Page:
The report is based on dozens of interviews with Turkish and Libyan officials and experts, as well as representatives of Western and Arab governments.


Part (III)

III. Is Turkey Achieving the Results It Intended?

To a certain extent, and for the time being, Turkey has rebalanced the battlefield: Ankara’s military involvement has managed to slow down the advance of Haftar’s forces, in some areas even forcing them to retreat, and to avert the Serraj government’s fall.

As long as Turkey’s allied government in Tripoli remains in power, Ankara considers its immediate geostrategic and economic interests protected or at least not forfeited.

Turkey’s intervention has not brought an end to the conflict, however, nor has it opened the door to negotiations between Libya’s rival political and military factions.

Quite the contrary: the war around the Libyan capital has intensified, peace talks are nowhere on the horizon, and tensions between Ankara and some capitals – including Abu Dhabi, Cairo and Paris – have risen.

In the meantime, the Tripoli government’s financial situation has worsened appreciably after pro-Haftar tribes cut oil production and thus Tripoli’s only major revenue stream.

A. Diplomatic Front

At first, it looked as though Turkey was right to expect that its intervention in Libya would compel Haftar to accept a political settlement. On 8 January, Presidents Erdoğan and Putin issued a sudden joint call for a ceasefire in Libya.  

The two leaders invited Libyan factions to stop military operations starting on 12 January and return to political negotiations. In subsequent days, both Haftar’s coalition and the Tripoli government publicly expressed support for a ceasefire. Fighting in Tripoli diminished measurably.

Optimism was short-lived, however, as the ensuing diplomatic initiatives to broker a ceasefire floundered. Moscow and Ankara tried to leverage their influence over their respective Libyan allies but failed, primarily because Haftar refused to sign on.  

In a 13 January meeting in Moscow, Haftar rebuffed a seven-point ceasefire agreement drafted by Turkey and Russia. Only Serraj signed.

The Russian-Turkish initiative jolted the UN and other foreign powers into convening a diplomatic conference on Libya in Berlin for 19 January, following months of protracted, difficult consultations among foreign stakeholders in the Libyan conflict.

European capitals, in particular, feared that Ankara and Moscow intended to carve out respective zones of influence in Libya and propose a settlement that would sideline them.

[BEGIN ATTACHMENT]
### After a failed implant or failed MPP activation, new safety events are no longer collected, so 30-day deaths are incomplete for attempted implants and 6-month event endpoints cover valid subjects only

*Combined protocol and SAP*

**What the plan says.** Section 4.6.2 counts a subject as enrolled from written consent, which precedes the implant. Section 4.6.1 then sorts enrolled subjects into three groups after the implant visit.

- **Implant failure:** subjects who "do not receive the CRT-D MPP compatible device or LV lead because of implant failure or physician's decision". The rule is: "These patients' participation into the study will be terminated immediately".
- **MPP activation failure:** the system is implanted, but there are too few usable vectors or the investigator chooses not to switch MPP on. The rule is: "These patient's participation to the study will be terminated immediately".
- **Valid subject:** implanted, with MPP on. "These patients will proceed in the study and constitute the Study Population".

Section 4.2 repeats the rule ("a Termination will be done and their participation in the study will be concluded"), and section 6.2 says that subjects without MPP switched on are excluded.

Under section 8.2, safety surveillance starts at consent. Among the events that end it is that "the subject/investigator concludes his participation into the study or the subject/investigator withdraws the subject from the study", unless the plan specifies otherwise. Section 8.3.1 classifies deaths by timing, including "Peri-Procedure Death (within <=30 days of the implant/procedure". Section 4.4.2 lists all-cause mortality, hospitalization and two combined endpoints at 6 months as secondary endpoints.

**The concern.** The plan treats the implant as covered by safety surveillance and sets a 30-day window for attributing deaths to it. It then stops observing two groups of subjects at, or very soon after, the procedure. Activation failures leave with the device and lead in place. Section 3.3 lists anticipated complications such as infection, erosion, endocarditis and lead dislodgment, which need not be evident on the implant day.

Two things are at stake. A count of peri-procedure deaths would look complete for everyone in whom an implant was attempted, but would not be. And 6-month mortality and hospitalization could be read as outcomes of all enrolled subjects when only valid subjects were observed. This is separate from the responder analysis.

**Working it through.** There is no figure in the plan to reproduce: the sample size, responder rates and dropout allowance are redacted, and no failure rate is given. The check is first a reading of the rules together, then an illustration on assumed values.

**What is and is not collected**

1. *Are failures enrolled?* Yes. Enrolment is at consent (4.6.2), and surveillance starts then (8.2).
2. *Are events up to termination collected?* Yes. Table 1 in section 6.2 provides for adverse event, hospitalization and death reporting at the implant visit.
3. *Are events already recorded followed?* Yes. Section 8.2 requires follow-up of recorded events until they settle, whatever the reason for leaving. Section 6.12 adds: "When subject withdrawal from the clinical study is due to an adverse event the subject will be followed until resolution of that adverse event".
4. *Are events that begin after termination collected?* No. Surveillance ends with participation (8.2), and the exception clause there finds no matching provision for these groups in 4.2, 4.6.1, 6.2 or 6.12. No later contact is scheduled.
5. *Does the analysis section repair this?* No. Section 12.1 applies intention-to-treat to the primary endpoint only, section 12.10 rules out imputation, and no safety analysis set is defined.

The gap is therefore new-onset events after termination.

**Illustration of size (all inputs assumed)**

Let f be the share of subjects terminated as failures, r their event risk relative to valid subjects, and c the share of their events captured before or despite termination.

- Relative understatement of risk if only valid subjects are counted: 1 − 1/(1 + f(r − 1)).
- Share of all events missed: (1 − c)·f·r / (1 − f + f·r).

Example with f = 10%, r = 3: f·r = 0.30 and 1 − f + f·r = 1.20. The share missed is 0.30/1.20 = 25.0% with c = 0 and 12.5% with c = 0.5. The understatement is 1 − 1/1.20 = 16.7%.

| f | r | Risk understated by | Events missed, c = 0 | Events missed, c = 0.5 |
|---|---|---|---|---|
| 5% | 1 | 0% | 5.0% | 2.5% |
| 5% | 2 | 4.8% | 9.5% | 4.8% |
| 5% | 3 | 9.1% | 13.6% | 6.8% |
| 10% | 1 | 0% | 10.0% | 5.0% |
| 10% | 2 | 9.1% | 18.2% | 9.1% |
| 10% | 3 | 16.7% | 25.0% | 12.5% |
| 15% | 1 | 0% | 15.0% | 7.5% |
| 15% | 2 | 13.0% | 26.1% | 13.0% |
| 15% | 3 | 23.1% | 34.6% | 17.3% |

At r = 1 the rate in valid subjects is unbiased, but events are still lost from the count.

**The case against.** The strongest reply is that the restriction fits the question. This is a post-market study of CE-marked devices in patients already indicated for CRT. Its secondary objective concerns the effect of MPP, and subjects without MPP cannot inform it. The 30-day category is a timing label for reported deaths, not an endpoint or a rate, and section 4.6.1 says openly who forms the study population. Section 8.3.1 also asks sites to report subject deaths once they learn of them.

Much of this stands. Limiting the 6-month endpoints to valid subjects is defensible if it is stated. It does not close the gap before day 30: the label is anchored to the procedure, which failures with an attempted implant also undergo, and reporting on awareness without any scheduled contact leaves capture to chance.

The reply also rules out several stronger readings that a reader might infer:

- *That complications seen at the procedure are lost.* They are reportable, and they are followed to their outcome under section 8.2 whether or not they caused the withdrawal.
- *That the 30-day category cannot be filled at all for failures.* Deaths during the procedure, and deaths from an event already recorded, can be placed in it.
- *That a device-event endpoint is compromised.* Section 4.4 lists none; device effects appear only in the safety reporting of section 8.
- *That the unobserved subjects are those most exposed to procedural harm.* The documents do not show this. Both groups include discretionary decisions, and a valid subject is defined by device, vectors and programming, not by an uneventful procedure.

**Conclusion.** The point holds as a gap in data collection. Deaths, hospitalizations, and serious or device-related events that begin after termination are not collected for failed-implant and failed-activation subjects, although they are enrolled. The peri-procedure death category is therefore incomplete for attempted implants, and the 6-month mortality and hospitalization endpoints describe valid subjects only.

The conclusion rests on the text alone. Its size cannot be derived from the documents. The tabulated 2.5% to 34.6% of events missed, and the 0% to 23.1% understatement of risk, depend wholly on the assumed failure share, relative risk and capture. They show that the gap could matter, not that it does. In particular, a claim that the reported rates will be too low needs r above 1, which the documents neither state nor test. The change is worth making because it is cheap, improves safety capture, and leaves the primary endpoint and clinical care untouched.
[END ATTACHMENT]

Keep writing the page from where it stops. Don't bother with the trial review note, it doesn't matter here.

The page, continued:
At the Berlin conference, after initially rejecting a ceasefire and allegedly under pressure from Egyptian representatives, Haftar eventually agreed to appoint five military officers to take part in subsequent UN-mediated talks with military officers designated by the Tripoli government.  

The military-to military talks were part of a three-track negotiation package (the other two tracks were political and financial) that the UN proposed at the Berlin conference, UN Security Council Resolution 2510 endorsed, and the event’s international participants, including Turkey and Haftar backers such as the UAE, Egypt and Russia, committed to support.

The two sides failed to reach an agreement, however, after two rounds of Geneva-based negotiations in February.

The Haftar coalition’s delegation insisted that a ceasefire should be contingent on, among other things, the surrender of the Tripoli government’s military forces, the handover of key military bases in the capital to Haftar’s forces and the withdrawal of Turkish and Syrian troops from Libya, which to Tripoli was a non-starter.

For its part, Tripoli demanded the withdrawal of Haftar’s forces from Tripoli and the return of families to their homes in residential areas affected by fighting.  

Likewise, the UN-mediated political negotiations, also in Geneva, collapsed in late February before they even started when more than half of the fifty participants from both sides of the military and political divide boycotted them.  

As for the financial track, negotiations took place but proved inconsequential.